12. @anonymous: I did extensive research on fairy tales for my book "The Case for Make Believe: Saving Play in a Commercialized World." See, for instance, Joseph Campbell’s commentary on the history of fairy tales and their migration from the east to Western Europe in "The Complete Grimm’s Fairy Tales" (New York: Pantheon, 1972), 833–864. For more about racism in Disney movies see, among other books, "Henry Giroux's The Mouse That Roared: Disney and the End of Innocence." For more information about the impact of media on girls and their self-image and aspirations, there are several books available, including one of mine, "Consuming Kids." Also see "So Sexy So Soon," by Diane Levin and Jean Kilbourne and "Packaging Girlhood" by Sharon Lamb and Lyn Mikel Brown.

  13. Hmmm... Nope. Not impressed. Perhaps I'm aiming at the wrong audience? When I think of researching fairy- and folktales, I'm remembering that Jakob and Wilhelm cleaned them up for publication in the 18th century; that is to say the stepsisters cutting off their toes and heels was more appropriate than cutting off someone else's feet and sewing them to the stubs of their own ankles (that was made up by me, not saying that ever happened). I'm also remembering that the effect of Snow White stepmother demanding the huntsman return the girl's eyes and heart was speculated to be a Pagan ritual: by consuming the heart and eyes, she would absorb the girl's essence - her beauty, primarily.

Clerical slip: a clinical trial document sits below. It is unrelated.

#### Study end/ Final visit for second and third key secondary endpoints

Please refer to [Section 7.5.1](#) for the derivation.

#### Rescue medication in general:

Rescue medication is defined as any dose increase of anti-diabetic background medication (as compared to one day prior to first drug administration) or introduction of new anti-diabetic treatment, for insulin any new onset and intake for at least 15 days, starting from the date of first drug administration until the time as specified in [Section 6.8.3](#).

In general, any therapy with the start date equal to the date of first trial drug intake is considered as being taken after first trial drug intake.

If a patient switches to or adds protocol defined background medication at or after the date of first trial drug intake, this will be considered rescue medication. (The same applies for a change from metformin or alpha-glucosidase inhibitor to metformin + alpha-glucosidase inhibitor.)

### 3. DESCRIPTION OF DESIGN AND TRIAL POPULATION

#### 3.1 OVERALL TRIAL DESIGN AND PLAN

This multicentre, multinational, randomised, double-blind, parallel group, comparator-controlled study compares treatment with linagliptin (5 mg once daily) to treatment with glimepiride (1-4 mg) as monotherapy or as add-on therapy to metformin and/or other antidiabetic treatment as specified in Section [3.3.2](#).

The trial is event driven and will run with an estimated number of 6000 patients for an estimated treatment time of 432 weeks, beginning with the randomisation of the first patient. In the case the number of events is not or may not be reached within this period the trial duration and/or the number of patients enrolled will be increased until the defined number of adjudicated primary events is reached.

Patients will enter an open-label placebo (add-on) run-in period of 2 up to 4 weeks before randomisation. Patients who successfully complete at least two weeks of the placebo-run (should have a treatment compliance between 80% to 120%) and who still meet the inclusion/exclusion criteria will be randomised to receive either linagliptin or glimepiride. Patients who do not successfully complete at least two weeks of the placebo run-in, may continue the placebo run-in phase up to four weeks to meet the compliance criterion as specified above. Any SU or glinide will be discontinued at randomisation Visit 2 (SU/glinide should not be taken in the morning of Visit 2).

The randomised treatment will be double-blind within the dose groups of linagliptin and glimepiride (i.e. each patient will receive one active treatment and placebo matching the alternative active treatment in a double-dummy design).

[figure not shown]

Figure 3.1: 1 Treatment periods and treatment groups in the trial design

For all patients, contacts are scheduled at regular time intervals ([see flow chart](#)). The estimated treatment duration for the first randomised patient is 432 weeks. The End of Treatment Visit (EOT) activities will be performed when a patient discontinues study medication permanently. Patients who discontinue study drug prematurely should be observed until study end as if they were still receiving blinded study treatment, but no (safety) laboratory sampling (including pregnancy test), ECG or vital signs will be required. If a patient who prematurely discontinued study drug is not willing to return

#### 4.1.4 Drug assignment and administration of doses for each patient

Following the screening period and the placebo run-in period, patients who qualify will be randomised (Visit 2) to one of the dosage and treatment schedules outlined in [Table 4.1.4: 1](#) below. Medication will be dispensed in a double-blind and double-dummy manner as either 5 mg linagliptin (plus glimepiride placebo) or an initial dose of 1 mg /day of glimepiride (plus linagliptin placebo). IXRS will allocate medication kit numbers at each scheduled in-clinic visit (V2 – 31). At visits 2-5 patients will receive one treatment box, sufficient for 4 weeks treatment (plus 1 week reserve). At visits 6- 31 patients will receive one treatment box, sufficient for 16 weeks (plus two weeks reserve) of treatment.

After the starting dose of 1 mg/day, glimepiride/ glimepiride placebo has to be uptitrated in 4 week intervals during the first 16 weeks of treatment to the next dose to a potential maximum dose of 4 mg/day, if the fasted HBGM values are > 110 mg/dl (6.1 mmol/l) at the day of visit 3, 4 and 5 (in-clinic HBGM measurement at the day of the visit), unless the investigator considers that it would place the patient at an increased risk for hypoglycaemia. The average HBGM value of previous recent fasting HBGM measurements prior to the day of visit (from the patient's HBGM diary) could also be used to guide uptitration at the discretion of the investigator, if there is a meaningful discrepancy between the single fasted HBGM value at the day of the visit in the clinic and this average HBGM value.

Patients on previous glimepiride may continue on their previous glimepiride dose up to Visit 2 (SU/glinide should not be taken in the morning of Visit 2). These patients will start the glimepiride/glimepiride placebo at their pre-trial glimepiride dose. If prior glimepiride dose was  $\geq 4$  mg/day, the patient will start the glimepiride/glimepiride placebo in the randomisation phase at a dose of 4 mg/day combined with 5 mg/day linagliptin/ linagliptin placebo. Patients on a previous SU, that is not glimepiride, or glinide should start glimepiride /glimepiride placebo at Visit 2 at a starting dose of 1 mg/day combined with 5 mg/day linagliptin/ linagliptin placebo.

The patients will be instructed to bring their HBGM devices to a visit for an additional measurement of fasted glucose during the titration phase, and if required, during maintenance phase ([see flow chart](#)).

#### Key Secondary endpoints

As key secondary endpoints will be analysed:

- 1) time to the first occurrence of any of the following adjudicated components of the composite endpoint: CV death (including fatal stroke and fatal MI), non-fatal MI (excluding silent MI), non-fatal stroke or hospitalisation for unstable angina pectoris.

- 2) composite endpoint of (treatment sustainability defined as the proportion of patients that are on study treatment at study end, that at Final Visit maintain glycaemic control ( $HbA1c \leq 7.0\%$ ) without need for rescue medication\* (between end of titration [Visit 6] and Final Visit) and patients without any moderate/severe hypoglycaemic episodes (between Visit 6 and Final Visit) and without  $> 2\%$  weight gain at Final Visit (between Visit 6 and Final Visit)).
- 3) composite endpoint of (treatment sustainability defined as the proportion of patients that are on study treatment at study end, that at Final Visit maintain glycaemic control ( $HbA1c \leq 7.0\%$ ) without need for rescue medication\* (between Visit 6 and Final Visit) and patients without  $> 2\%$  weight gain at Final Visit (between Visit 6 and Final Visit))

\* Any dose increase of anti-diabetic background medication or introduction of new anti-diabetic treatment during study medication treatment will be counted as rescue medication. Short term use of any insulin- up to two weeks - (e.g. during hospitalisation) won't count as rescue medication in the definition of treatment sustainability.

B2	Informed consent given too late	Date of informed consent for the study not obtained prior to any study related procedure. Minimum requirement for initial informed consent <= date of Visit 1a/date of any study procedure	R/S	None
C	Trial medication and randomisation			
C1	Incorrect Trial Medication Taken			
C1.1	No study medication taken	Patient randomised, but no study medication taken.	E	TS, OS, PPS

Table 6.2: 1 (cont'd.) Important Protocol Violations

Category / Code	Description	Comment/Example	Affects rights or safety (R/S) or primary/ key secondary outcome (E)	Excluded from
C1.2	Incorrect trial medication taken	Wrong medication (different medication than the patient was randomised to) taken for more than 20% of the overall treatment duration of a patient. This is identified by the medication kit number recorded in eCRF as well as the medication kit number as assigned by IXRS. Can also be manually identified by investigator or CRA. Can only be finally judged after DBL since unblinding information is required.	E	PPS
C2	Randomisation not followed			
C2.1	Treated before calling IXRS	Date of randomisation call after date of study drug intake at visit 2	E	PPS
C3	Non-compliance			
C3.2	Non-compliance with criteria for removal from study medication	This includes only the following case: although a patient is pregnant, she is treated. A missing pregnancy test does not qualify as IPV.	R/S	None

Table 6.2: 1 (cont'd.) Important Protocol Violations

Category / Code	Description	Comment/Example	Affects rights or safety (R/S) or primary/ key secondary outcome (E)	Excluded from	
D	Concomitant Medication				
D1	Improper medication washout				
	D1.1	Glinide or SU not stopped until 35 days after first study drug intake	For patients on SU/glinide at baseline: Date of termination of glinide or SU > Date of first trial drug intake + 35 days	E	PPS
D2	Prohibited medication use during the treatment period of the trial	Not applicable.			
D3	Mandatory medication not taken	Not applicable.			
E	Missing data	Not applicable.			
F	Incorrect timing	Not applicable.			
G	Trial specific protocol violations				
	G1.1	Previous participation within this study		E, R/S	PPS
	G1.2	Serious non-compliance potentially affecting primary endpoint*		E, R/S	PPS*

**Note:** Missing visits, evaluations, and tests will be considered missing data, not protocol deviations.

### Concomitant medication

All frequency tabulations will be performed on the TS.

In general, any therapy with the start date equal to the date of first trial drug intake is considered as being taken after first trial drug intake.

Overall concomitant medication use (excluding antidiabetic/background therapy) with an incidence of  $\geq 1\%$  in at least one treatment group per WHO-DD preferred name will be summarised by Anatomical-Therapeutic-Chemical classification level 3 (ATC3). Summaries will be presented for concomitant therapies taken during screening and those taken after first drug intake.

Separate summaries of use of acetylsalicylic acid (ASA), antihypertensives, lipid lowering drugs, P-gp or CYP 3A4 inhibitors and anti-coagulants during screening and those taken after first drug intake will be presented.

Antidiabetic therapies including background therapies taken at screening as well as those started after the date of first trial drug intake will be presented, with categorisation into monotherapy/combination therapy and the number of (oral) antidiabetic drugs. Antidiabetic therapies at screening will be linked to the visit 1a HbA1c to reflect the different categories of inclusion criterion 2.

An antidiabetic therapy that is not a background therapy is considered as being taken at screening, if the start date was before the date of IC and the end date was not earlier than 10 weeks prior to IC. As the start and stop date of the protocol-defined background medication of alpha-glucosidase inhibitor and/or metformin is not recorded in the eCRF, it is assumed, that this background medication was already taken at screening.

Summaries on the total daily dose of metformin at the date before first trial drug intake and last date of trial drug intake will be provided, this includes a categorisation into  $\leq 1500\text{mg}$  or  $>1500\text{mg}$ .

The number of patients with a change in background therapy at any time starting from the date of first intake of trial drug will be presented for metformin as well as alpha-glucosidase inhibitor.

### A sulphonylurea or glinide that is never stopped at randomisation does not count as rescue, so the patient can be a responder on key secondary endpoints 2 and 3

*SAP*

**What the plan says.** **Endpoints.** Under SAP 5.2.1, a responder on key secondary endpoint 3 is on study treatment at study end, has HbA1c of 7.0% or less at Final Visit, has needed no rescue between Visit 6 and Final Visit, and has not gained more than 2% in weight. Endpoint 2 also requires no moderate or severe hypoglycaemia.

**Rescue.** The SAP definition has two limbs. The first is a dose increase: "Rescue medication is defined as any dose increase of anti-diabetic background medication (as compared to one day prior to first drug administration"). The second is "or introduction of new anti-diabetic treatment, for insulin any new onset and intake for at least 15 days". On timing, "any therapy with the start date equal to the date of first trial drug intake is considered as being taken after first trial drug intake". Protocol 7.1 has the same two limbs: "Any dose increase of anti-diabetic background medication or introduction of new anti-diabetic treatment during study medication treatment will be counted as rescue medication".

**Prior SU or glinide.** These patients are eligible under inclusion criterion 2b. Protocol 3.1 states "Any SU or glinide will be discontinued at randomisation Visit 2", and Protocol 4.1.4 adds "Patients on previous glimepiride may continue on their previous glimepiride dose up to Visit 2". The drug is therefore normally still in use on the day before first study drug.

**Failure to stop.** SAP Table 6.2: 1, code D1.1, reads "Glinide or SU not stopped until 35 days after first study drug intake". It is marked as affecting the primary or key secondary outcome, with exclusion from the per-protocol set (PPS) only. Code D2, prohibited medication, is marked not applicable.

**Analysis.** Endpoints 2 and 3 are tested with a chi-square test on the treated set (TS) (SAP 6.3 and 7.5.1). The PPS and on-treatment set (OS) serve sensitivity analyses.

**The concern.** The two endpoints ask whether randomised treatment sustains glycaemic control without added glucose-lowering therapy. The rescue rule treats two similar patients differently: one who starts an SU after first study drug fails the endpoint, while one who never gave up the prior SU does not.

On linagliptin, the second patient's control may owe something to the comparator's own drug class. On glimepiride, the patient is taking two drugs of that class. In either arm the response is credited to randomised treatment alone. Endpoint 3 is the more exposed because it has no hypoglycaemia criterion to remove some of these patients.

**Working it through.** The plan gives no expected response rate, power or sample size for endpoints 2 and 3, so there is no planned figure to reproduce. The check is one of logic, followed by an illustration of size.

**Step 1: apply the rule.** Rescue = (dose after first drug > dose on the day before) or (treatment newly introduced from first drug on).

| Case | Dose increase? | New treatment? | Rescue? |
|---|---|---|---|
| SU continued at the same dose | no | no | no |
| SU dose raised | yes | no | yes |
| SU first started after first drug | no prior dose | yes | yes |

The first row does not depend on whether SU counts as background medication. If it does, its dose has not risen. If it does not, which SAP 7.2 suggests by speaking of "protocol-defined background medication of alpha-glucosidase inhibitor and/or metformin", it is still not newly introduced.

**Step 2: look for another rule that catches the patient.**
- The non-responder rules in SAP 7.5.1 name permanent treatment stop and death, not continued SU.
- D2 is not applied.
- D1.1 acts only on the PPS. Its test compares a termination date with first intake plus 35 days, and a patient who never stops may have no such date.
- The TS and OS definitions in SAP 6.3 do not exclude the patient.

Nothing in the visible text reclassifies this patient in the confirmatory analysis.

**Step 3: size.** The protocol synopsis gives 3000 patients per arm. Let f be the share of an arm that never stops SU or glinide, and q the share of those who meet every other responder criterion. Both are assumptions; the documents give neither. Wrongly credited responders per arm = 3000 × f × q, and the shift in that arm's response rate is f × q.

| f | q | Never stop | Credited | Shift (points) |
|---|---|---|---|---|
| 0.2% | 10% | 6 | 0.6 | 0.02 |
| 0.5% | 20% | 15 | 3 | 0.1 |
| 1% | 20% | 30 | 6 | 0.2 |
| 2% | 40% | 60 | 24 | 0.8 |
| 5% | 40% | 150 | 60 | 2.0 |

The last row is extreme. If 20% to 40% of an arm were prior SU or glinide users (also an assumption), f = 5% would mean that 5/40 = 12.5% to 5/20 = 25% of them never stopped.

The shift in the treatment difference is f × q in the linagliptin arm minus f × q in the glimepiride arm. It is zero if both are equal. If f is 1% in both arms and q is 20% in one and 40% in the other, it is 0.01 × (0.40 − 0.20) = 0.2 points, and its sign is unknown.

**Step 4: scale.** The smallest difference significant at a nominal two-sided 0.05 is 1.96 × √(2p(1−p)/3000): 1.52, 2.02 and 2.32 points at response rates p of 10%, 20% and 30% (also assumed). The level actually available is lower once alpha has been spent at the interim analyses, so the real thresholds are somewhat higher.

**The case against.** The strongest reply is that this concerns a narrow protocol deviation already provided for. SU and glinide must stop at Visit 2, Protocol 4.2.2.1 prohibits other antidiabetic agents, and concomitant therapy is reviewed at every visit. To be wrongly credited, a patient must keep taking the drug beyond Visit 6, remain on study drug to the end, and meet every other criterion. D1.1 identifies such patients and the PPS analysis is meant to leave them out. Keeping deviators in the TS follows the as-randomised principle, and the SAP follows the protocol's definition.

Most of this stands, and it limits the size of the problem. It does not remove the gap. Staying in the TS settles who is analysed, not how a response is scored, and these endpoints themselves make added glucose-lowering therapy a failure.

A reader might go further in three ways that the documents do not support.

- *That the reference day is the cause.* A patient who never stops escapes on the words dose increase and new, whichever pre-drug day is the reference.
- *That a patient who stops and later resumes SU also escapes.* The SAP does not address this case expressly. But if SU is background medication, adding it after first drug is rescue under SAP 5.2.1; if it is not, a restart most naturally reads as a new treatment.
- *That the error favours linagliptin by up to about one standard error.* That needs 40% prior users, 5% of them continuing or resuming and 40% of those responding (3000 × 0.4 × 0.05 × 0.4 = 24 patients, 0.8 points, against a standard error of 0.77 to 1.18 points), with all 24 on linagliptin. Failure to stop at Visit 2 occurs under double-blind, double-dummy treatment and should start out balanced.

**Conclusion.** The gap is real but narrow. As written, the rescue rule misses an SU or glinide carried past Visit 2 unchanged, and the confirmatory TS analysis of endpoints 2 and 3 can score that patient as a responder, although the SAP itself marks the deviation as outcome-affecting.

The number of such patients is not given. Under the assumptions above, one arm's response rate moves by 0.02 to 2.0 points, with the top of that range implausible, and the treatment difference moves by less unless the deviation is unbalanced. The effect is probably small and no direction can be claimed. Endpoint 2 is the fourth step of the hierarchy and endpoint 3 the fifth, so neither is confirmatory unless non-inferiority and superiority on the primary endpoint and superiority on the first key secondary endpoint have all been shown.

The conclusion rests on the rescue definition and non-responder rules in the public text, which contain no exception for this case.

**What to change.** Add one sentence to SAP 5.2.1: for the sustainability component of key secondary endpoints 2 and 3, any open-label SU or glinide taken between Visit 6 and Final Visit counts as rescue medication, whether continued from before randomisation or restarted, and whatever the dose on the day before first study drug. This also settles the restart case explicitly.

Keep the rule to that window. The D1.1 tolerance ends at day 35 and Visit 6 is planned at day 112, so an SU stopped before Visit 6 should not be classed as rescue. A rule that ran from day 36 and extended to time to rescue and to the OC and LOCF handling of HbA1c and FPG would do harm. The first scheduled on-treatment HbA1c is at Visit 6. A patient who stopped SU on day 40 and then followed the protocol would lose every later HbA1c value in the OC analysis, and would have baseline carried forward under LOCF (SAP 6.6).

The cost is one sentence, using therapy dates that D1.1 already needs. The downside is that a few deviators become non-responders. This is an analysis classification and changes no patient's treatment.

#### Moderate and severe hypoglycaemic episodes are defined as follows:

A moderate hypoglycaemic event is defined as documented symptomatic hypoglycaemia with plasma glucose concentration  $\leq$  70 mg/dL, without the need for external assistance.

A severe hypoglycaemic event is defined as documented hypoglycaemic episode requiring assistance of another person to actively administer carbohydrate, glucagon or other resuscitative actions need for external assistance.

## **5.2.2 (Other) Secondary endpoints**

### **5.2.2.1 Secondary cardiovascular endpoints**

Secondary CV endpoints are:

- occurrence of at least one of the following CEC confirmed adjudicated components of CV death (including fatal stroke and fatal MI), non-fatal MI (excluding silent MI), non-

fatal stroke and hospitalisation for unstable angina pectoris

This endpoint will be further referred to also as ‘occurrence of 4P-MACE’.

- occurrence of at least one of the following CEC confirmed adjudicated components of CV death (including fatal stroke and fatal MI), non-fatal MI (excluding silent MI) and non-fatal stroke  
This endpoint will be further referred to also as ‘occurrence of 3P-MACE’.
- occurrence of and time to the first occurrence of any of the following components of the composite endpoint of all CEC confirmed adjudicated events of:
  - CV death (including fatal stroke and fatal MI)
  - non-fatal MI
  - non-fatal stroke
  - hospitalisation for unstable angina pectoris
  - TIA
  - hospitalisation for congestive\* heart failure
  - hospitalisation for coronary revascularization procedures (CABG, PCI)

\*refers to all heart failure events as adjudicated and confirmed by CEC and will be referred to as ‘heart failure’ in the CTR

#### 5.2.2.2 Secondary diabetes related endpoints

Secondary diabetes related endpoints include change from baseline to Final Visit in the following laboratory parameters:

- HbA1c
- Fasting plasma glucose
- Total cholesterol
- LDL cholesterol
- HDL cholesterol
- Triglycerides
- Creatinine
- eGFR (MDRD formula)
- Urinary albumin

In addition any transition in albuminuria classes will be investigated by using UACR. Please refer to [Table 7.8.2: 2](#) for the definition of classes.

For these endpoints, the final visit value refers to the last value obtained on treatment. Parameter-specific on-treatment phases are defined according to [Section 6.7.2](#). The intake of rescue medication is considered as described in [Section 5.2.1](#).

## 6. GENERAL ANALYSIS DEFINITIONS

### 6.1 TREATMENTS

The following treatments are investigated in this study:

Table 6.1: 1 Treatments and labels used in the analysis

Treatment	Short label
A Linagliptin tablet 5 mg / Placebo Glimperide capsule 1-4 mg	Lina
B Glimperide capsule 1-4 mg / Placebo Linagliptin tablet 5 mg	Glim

As for racism in commercial history, again, nope, not interested. The princesses were white because they, uh, were. That's also why Blackface is black. Because he is. You would also notice that other cartoons and symbols from that time period were highly stylized and more speculation on a certain "look" or appearance than telling the truth; Tom and Jerry hardly looked like a cat and mouse in my opinion and Blackface hardly looks like an average black man and woman.

    As for the "struggle" of being a girl? I am one. A girl with a penchant for history and anthropology no less. I don't need to read a bunch of books written on opinion to know what's being shoved in my face on a daily basis, even when I choose not to leave the house. I'm also aware of what will be shoved in the faces of my children as they grow up. I'm also already planning on what I'm going to do about it -- none of which includes changing their vocabulary, teaching political correctness, writing a bunch of articles for the internet, reading a bunch of books or complaining about my son/daughter not knowing what a prince/princess does.

  14. @Anonymous When you say cartoons were stylized, do you mean like this:

    Because they *are* stylized and very, very racist. Your flippant attitude about depiction of non-white races leads me to believe you haven't thought too deeply on the topic. I would recommend a few resources for you to look into the matter in more detail, but you've already indicated that you don't like reading about these issues because they might have an opinion that doesn't jive with yours.